Another example from True Tragedy is Jane Shore’s remark about her husband’s reaction to her relationship with Edward IV: “Yea, my own husband knew of my breach of disloyalty, and yet suffered me, by reason he knew it bootless to kick against the prick” (1025). Oxford’s use of this proverb, meaning “to struggle against fate,” in a January 1576 letter to Lord Burghley is cited in Wilson’s Oxford Dictionary of English Proverbs as one of only five sixteenth century occurrences (421). Writing from Siena, Oxford resorted to Italian to express his frustration: “ . . . and for every step of mine a block is found to be laid in my way, I see it is but vain, calcitrare contra li busi . . . “ (Chiljan 23), literally “to kick against blows.”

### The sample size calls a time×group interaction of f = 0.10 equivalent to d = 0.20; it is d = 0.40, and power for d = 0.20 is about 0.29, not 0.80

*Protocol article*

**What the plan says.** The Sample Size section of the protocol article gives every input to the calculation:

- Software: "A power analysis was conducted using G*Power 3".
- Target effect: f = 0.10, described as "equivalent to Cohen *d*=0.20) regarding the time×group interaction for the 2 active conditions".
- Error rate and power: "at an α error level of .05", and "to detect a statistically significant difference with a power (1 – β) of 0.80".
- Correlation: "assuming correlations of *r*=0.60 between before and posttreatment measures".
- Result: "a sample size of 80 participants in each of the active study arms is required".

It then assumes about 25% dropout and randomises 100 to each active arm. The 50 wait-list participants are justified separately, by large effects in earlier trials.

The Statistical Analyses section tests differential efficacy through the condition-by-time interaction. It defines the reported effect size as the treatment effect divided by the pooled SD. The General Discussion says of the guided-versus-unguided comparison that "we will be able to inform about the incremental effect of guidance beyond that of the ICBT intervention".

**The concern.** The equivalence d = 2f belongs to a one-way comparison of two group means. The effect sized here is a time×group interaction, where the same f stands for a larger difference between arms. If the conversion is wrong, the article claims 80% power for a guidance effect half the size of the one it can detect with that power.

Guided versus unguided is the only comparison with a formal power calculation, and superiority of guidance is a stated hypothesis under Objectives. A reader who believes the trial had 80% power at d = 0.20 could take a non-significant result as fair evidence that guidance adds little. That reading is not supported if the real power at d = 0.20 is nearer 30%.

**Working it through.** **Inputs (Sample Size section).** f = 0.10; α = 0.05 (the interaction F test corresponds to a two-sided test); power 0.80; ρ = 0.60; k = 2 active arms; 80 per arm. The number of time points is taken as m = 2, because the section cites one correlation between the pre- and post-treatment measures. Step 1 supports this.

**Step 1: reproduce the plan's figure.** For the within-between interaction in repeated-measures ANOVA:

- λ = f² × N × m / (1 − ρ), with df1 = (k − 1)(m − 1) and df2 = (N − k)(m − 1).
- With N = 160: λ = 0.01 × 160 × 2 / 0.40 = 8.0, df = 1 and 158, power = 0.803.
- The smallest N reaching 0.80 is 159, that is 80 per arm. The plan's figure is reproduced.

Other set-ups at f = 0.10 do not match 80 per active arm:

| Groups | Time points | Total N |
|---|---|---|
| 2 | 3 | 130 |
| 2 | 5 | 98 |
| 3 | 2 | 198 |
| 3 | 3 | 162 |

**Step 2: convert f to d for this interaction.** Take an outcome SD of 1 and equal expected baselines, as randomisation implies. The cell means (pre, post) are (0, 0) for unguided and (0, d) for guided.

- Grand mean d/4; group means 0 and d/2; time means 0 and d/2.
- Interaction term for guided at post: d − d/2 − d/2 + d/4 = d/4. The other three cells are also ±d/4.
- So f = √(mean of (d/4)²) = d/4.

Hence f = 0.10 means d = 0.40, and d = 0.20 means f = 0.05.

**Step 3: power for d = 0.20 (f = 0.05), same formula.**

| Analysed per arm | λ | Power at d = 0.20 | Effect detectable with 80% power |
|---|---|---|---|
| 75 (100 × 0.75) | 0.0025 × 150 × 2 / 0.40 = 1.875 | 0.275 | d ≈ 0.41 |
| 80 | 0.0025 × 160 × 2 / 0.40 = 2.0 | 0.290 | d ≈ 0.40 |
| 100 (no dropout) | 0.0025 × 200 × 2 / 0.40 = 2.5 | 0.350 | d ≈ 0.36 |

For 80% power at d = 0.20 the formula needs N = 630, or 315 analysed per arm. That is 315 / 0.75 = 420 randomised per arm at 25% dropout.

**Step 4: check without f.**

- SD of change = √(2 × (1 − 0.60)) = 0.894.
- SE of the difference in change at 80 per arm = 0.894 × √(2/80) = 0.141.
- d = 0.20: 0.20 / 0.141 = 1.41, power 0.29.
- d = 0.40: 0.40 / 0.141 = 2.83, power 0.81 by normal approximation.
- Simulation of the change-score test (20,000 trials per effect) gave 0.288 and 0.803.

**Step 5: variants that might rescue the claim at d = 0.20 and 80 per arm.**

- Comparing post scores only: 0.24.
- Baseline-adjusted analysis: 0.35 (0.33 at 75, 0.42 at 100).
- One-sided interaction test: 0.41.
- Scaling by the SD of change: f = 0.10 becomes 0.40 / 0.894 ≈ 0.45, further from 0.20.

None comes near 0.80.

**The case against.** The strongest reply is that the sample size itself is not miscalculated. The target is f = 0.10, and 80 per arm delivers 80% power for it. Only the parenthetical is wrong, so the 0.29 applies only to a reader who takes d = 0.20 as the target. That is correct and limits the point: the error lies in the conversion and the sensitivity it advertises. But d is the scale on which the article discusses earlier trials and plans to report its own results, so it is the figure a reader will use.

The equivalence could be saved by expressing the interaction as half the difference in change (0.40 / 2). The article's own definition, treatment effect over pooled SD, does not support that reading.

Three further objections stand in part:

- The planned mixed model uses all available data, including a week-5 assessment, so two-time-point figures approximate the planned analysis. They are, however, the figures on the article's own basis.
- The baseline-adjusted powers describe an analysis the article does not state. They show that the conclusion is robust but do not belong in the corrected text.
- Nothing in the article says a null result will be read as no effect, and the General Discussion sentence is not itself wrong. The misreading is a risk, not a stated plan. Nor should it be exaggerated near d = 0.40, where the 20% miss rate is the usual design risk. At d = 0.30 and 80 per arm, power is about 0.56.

Certain external evidence supports the association of True Tragedy with Shakespeare and with Edward de Vere. Between 1594 and 1612, its printer and publisher, Thomas Creede, printed Richard III four times, as well as four other Shakespeare plays, three of which bore no author’s name. (He also printed three non-Shakespearean plays with Shakespeare’s name or initials on them.) During the 1590s, he printed or registered ten plays that were clearly or probably the property of the Queen’s Men, the playing company named on the title page of True Tragedy (Pinciss 323). The Queen’s Men company is well-known for its alleged association with Shakespeare and his plays, but it also had a connection with the Earl of Oxford. When the company was assembled in 1583, leading players were taken from three or four existing companies that had all recently appeared at Court, including one sponsored by the Earl of Oxford (Chambers, Facts 1.28; Stage 2.5).

The Thirteenth Earl